Sacher torte

When I receive a request to make something that I haven't made for awhile, it prompts me to research recipes and re-live those practical kitchen days from pastry school. So, since I had an order for this classic Viennese cake, I made a Sacher torte.

The story goes that this cake was created in 1832 by a 16 year old apprentice chef, Franz Sacher, for Prince Wenzel von Metternich in Vienna.  The Sacher torte has since become a fixture at the Hotel Sacher Vienna, where they say the original recipe remains a secret.

Even so, there are numerous recipes out there, each with its own variables.  All of them call for bittersweet chocolate, eggs, sugar, flour, butter, a little salt (for mounting the egg whites) and usually some vanilla extract for a standard 9" cake.

Here are the steps and some of the recipe differences I encountered as I made my way to a Sacher torte!

Prep a 9" springform pan by buttering the bottom, covering it with a round of parchment and buttering that.  Some folks also flour the parchment - I chose to dust it with cocoa powder.

The chocolate is melted over a bain marie and allowed to cool to tepid before it is added a bit later. I'm using a mixture of Valrhona 64% and Trader Joe's "dark" and "72% dark" chocolates. Chocolate quantities vary from recipe to recipe, anywhere from 113-227 gms (4-8 ounces). I used 142 gm.

The butter can be melted along with the chocolate, but most recipes seem to prefer creaming it with a portion of the sugar. That's the method I used.  Butter quantities ranged from 85-250 gm  (3-9 ounces) in the recipes I reviewed. I used 126 gm.

Above: butter and confectioners sugar ready to go

My review also revealed sugar amounts from 113-225 gm (1/2 to 1 cup), some recipes using a combination of confectioners sugar (for the creaming step) and granulated sugar (for beating with the egg whites.) As you see above I used confectioner's sugar (50 gm) for the creaming step.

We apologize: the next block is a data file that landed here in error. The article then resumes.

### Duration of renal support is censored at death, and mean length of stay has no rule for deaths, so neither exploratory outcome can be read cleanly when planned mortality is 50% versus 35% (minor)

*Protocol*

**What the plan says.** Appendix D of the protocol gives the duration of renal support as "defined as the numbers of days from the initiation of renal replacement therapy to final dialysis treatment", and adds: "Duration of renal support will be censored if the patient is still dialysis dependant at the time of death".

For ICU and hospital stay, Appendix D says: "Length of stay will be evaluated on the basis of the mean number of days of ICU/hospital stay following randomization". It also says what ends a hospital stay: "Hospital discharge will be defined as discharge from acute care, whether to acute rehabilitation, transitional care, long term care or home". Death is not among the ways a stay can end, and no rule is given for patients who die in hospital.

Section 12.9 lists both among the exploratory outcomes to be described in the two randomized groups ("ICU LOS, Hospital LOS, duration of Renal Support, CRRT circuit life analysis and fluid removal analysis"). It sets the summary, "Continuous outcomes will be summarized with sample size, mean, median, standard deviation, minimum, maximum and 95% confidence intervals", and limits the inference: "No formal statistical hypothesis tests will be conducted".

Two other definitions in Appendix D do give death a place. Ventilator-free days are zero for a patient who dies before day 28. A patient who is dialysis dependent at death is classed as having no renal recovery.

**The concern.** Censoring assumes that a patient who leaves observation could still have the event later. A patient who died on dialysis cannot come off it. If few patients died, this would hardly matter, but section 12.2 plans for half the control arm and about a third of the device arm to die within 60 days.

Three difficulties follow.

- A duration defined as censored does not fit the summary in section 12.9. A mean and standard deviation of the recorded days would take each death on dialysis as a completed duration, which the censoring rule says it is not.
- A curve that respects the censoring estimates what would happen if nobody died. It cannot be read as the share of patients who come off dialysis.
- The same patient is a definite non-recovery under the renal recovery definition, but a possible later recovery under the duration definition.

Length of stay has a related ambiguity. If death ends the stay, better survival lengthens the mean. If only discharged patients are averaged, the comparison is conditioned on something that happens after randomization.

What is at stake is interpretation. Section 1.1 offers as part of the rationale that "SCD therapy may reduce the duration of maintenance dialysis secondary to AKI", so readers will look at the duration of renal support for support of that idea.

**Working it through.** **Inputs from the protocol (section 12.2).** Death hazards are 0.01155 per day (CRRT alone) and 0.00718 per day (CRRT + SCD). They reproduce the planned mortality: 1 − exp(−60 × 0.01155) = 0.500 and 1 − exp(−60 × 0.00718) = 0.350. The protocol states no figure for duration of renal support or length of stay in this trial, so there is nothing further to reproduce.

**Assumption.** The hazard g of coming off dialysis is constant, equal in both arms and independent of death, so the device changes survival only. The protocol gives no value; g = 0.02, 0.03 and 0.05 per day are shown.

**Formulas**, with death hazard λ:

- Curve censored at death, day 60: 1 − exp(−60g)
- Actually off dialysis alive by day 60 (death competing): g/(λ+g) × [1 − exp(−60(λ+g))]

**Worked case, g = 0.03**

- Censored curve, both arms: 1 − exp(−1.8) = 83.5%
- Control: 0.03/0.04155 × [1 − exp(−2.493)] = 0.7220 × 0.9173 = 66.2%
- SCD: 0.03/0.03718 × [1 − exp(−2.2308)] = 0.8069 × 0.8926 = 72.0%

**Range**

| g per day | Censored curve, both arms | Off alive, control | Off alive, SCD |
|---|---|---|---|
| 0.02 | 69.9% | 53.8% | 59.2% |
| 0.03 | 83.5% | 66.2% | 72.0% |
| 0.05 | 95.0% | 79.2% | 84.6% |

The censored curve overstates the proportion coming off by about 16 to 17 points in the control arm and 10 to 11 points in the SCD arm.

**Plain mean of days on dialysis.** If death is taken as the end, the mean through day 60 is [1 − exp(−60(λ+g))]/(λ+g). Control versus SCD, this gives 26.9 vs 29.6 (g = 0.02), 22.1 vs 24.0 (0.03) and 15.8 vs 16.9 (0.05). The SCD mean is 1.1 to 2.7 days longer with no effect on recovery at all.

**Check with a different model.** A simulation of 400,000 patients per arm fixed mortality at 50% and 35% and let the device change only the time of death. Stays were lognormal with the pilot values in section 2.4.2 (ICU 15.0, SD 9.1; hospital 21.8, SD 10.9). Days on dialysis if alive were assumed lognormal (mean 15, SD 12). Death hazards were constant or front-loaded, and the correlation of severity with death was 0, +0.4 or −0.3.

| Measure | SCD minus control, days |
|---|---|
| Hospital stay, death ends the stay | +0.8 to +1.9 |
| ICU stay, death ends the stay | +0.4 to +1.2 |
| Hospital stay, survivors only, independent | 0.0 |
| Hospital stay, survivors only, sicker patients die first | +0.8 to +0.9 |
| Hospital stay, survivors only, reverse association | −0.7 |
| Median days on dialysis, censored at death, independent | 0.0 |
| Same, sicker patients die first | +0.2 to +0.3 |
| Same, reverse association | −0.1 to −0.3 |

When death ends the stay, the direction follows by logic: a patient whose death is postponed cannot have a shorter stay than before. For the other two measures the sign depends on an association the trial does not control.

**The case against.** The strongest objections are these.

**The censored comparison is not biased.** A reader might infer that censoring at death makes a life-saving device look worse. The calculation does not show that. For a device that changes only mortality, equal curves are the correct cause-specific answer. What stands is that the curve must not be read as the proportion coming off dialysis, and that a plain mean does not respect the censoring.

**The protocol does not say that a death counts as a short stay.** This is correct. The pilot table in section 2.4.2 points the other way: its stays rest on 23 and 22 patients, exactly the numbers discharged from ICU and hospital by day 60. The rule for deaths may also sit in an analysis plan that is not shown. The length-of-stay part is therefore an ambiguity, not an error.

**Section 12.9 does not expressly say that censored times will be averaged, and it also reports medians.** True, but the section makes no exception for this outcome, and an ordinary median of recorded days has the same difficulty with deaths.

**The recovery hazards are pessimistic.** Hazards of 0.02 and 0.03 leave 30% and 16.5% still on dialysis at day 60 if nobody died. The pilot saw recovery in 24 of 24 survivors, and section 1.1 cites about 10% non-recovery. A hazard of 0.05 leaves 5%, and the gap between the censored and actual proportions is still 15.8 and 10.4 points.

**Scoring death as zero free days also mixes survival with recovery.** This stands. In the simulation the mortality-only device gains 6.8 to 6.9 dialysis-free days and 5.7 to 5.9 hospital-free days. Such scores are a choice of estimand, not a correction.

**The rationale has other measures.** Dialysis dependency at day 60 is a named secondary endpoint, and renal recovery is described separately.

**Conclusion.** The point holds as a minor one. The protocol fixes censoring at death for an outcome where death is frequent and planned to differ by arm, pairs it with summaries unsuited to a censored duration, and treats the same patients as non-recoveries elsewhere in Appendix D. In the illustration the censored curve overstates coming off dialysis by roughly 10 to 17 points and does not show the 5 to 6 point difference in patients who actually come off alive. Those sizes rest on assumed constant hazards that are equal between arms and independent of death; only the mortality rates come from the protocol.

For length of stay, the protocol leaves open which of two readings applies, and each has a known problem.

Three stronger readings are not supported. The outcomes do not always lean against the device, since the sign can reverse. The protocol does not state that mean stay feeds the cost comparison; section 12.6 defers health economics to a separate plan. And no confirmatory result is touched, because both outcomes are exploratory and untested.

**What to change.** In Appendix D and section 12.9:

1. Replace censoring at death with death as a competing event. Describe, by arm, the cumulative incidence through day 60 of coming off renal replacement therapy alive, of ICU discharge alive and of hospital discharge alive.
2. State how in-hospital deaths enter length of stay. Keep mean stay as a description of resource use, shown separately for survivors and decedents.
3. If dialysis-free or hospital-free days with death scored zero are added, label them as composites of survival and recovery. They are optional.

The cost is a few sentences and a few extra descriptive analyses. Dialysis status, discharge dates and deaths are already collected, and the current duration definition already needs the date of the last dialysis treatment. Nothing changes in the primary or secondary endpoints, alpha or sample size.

This cake is considered a biscuit which means the eggs are separated, and the yolks and whites are beaten separately before blending together. Egg quantities varied from 4 to 8 (most commonly 6) in my review.

Some recipes call for whisking the yolks with a portion of the sugar to the ribbon stage, and then adding the melted chocolate and butter.

In the method I used here the 6 yolks and a teaspoon of vanilla are blended into the creamed butter and sugar mixture, and then the cooled, melted chocolate is added.

Above: adding the chocolate - wheeeee!

Next sift the flour (130 gm) over the chocolate mixture and gently fold it in.

I found the amount of flour called for was most commonly one cup. However, some recipes use cake flour or cornstarch in place of all purpose, and some use almond flour as a portion of the total flour.

Also there were variations in the flour adding step - some did it before and some after the egg whites.

Now it's time to whisk the egg whites to soft peaks. Egg whites mount better at room temperature, so I usually separate my eggs early in my mise en place and let the whites start to warm up. Alternatively you can place your bowl of whites in some warm water to speed up the process.

Above: whites, salt and sugar ready to go

I like to start my mixer on low speed and let the whites and salt (1/4 teaspoon) start to foam a bit. Then I slowly add my sugar (112 gm) while the mixer is running, then increase to high to finish them off to soft peaks.

Now fold about 1/3 of the whites into the chocolate mixture to lighten it, then gently blend in the remaining whites just until a few streaks remain.

Above: whites partially blended in

Place the batter in the prepared pan.

Bake at 350ºF for approximately 35-40 minutes, or until a tester comes out clean.

Let it cool a bit, unmold and finish cooling.

Traditionally the Sacher torte is layered with an apricot jam filling. Most recipes called for slicing the cake into two layers, but a few into three. My cake was destined for two.

Filing methods include:  simply spreading apricot jam between the layers;  warming and straining the apricot jam before spreading to remove the chunks (some preferred that for mouth feel); puréeing the jam to de-chunk it;  taking a small amount of jam, diluting it with water and puréeing it to use as a glaze on each layer in addition to spreading jam between the layers. Anyway, you get the idea - to each his/her own!

Above: layered with apricot jam and glazed with apricot glaze

All recipes agreed that once the cake is "jammed" (thanks Parks and Rec!), give it a 30 minute chill before the final chocolate glazing.

The chocolate glaze recipes varied from the "add boiling water to the chocolate" method to a more traditional chocolate ganache type of glaze. The one I chose was a 3-part chocolate (170 gm) to 1-part cream (56 gm) ganache with a bit of butter (28 gm) added.  It had a nice sheen.

Now I'll admit I was lazy here and did not follow the tradition of writing the word "Sacher" on the top of the cake. Instead I made my go-to simple swirl design. Thank goodness for my small offset spatula!

C'est fini!

So choose your recipe and go for it!

If I ever get to Vienna and have a chance to try the real thing, I'll let you know!!